1. Prepare in class. Ideally, you have read the books, listened attentively in class, asked brilliant questions and taken copious notes. On the other hand, if you are taking a giant standardized test, you have done all the things necessary (besides actually study) to prepare.
2. Prepare your study area. Get your notes, books, highlighters, pens, stickynotes, notepads and flashcards together. Find an area that works for you. If possible, pick a place you can call “study home,” so you do not have to waste time gathering up your stuff every time you study.
3. Create a study schedule. Decide which topics you will study when. Dividing tasks is especially valuable when conquering multi-subject tests, such as standardized tests, as well as entrance and exit exams.
4. Preview before you study. Before you start a study session, preview what you will study that day. Do this by looking over the outline of a book chapter or your notes. Write the outline out or say it aloud if it helps you. The purpose of this is to get a general grasp of the material you will cover.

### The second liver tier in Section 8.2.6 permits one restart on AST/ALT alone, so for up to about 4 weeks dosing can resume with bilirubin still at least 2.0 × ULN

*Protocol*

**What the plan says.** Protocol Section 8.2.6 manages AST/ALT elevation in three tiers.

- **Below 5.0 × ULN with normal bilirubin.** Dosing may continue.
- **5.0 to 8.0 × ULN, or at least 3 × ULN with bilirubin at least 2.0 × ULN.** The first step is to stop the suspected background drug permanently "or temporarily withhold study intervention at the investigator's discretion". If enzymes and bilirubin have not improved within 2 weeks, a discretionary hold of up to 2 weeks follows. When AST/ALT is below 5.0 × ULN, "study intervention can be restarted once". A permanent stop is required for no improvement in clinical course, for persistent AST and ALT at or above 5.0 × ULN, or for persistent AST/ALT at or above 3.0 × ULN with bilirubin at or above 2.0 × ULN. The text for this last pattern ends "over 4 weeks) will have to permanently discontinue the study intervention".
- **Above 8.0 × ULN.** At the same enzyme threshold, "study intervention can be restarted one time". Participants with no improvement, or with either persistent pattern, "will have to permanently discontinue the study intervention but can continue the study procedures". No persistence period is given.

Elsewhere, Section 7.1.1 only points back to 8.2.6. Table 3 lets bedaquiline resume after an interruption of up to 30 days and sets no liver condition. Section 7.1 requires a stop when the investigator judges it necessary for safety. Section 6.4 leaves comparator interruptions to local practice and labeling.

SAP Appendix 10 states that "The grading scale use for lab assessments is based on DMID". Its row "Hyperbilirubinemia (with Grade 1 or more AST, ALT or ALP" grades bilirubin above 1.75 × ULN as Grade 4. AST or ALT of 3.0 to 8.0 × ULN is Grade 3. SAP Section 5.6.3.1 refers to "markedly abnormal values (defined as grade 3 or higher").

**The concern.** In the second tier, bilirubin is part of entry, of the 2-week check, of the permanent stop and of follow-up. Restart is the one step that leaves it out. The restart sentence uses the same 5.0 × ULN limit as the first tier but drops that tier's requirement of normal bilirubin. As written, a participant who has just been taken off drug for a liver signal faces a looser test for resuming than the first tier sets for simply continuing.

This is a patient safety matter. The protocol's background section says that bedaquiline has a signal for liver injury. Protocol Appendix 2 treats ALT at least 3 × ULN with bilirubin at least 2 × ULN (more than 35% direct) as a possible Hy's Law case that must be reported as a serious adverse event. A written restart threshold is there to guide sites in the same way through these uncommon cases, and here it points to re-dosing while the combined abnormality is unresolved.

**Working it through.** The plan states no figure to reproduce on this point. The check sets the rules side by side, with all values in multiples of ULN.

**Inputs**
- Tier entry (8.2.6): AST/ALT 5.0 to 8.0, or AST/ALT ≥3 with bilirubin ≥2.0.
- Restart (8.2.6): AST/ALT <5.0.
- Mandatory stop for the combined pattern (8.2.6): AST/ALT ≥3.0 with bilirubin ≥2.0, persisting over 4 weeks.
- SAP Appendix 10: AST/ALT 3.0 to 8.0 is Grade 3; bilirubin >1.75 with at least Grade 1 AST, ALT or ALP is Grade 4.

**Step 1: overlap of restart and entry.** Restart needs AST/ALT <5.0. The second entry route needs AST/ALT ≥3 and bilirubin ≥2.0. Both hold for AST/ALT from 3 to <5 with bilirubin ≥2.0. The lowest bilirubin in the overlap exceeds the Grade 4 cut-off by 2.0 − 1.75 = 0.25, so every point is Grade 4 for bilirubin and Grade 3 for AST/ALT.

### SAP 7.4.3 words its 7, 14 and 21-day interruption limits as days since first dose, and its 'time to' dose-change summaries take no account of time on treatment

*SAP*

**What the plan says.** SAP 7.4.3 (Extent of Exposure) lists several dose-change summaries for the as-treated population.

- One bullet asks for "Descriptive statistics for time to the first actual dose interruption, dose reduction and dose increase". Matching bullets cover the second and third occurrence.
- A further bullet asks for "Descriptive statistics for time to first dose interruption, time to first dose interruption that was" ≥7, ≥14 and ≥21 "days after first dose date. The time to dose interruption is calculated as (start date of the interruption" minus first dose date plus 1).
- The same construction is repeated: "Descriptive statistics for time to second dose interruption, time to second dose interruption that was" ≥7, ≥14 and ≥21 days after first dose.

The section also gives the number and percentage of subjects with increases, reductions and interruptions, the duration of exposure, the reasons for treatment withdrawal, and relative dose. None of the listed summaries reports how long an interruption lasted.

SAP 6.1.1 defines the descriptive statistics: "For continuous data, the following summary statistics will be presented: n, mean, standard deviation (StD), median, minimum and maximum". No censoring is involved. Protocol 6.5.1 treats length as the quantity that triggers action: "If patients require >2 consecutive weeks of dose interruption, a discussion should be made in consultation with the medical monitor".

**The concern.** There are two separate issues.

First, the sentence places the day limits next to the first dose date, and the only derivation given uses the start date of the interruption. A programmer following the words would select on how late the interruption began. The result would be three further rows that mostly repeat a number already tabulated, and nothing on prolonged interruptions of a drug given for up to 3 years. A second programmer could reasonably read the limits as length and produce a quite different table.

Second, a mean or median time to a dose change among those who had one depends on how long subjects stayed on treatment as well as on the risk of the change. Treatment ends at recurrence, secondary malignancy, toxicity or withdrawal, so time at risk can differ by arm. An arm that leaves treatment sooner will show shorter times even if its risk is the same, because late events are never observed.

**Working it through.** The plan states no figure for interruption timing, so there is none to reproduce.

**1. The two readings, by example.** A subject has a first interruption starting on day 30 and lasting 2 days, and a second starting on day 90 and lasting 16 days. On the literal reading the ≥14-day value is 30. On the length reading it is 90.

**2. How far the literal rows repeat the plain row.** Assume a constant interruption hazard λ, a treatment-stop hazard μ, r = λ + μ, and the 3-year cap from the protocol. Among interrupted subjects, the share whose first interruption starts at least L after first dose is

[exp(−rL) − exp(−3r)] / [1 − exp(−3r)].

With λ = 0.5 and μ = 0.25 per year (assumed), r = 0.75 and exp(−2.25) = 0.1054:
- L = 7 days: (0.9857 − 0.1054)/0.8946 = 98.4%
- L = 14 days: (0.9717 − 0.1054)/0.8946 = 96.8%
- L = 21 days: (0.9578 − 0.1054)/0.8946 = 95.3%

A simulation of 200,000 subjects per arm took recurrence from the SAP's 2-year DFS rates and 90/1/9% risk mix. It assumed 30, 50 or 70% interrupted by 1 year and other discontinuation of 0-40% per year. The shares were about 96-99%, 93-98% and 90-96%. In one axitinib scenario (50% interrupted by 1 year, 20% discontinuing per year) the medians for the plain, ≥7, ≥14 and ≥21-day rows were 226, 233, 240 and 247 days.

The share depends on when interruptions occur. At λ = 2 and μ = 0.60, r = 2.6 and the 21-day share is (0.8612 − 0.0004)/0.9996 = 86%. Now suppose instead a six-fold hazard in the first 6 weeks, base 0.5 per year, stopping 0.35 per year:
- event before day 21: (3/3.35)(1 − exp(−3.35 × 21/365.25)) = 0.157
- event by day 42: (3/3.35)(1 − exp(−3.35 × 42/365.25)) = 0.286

5. Study. Read through y our notes or books in detail. Fill in gaps in the notes and take new notes when appropriate. During this time, you can make flashcards or lists of tricky vocabulary or concepts.
6. Review after each study session to help convert information stored in the short-term memory into longer-term memory. Always leave about a half hour to review what you studied that day before you go to bed. If you made flashcards, read over them. Skim your outlines. Glance through that book chapter once more. This should be the information you studied that day and it is important that you do this right before you go to sleep.
7. Review weekly. If you have planned and are not cramming for your big exam, you should review the week’s study notes at the end of every week. This is yet another way to get those short-term memories converted into longer-term memories.
By Christe Bruderlin-Nelson
Source by : ehow.com